3 It was under the patronage and advice of this nobleman that Mr. Davis, who was for so many years the respected proprietor of Astley’s amphitheatre, acquired his unequalled knowledge of the “ Manège.[Ed.]

1 His lordship was appointed Lord Steward, and received the earldom on the occasion. He married, February 1734, Mary, daughter and sole heir of Adam de Cardonell, esq., by whom, who died 5th April, 1787, he had a son, William lord Hensol, born November 5th, 1739, died only surviving daughter Lady Cecil. His lordship was created in 1780, baron Dynevor, with remainder failing his issue male, to his daughter Cecil and her issue male: and dying in 1782, the earldom became extinct, the barony of Talbot devolved on his nephew John Chetwynd, third lord, in whose favour the earldom was revived, and the barony of Dynevor on his daughter. [Ed.1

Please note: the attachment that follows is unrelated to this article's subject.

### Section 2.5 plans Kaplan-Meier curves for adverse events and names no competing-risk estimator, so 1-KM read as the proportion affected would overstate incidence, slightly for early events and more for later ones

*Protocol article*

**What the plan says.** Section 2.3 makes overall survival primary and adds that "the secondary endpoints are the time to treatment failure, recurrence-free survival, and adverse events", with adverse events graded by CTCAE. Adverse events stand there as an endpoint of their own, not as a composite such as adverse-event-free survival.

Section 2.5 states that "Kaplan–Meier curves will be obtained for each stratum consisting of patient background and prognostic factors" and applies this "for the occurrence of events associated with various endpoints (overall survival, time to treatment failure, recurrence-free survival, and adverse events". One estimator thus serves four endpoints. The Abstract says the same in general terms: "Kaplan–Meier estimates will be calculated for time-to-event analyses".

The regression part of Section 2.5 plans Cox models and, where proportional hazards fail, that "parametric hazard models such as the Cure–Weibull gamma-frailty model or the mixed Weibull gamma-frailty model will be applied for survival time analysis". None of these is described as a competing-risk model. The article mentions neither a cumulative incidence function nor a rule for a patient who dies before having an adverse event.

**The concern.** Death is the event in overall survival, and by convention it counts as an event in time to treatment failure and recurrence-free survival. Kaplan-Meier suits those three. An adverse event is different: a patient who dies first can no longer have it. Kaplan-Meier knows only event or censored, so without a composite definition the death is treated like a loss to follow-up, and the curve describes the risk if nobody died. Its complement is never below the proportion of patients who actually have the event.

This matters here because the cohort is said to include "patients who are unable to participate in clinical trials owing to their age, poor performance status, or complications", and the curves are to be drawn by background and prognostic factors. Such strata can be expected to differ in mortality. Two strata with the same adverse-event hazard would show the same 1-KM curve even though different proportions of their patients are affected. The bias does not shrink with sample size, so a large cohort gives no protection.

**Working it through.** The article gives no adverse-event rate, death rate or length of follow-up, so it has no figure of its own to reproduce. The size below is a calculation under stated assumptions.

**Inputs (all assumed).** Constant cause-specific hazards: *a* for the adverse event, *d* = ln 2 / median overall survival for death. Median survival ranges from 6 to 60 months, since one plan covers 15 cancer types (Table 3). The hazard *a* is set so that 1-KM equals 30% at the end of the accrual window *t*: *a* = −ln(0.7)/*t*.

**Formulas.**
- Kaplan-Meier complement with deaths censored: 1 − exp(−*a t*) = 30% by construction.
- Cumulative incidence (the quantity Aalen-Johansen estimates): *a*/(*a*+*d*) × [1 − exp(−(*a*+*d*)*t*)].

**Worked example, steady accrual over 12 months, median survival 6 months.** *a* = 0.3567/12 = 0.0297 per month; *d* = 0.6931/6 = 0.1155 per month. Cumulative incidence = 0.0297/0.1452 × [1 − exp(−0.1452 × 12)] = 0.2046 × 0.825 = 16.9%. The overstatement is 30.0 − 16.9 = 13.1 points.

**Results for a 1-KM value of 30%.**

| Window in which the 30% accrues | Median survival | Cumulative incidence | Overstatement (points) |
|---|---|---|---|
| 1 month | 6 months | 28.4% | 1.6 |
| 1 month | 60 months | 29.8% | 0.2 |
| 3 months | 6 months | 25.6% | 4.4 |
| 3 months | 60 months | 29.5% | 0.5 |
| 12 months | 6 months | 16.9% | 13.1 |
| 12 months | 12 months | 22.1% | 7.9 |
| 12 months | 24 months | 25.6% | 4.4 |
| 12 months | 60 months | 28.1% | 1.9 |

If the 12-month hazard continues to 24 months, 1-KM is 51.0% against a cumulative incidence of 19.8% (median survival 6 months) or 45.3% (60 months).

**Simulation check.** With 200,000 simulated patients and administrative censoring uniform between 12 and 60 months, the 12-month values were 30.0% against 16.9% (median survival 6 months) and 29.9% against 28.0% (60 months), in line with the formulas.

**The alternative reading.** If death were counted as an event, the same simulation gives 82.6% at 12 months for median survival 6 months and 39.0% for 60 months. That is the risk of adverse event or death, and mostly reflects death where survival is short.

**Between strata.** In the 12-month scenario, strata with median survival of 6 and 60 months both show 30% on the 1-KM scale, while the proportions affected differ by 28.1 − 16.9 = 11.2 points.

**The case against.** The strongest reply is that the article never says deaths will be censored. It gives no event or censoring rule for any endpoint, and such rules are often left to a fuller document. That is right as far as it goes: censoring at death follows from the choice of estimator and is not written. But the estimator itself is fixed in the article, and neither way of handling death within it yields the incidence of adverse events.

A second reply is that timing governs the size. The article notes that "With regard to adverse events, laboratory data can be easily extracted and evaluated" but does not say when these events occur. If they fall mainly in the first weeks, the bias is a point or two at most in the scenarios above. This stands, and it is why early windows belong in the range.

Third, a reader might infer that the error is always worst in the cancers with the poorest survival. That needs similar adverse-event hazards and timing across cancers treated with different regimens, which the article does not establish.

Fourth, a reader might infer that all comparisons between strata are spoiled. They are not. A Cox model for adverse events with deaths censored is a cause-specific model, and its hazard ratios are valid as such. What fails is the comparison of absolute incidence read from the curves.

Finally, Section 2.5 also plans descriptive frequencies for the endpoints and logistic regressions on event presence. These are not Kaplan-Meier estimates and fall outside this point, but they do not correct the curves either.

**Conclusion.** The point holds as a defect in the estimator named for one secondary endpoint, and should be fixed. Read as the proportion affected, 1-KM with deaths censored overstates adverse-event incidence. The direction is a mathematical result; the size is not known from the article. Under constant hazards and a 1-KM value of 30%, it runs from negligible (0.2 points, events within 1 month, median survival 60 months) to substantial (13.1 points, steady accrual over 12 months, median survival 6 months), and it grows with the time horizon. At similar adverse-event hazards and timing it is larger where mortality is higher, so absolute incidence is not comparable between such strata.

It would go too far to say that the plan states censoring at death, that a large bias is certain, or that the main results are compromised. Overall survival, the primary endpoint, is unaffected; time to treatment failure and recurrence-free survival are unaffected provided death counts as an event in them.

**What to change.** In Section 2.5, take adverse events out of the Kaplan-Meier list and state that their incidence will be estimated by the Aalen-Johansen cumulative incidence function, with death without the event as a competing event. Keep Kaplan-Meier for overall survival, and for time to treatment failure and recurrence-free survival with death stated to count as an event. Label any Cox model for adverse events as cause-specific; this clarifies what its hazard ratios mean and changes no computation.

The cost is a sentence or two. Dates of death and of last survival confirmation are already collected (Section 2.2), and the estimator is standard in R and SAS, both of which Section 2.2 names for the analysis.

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“and came to receive it.” He left a good card yesterday at lady Petersham; a very young lord to wait on lady Petersham, to make her ladyship the first offer of himself. I believe she will be content with the exchequer : Mrs. Grey has a pension of eight hundred pounds a-year.

Mrs. Clive is at her villa for Passion-week; I have written to her for the box, but I don't doubt of its being gone ; but, considering her alliance, why does not Miss Price bespeak the play and have the stage box.

I shall smile if Mr. Bentley, and Müntz, and their two Hannahs meet at St. James's; so as I see neither of them, I care not where they are.

Lady Hinchinbrook and lady Mansel are at the point of death; lord Hardwicke is to be poet-laureate; and, according to modern usuage, I suppose it will be made a cabinet-counsellor's place. Good night!

Yours ever.


this with great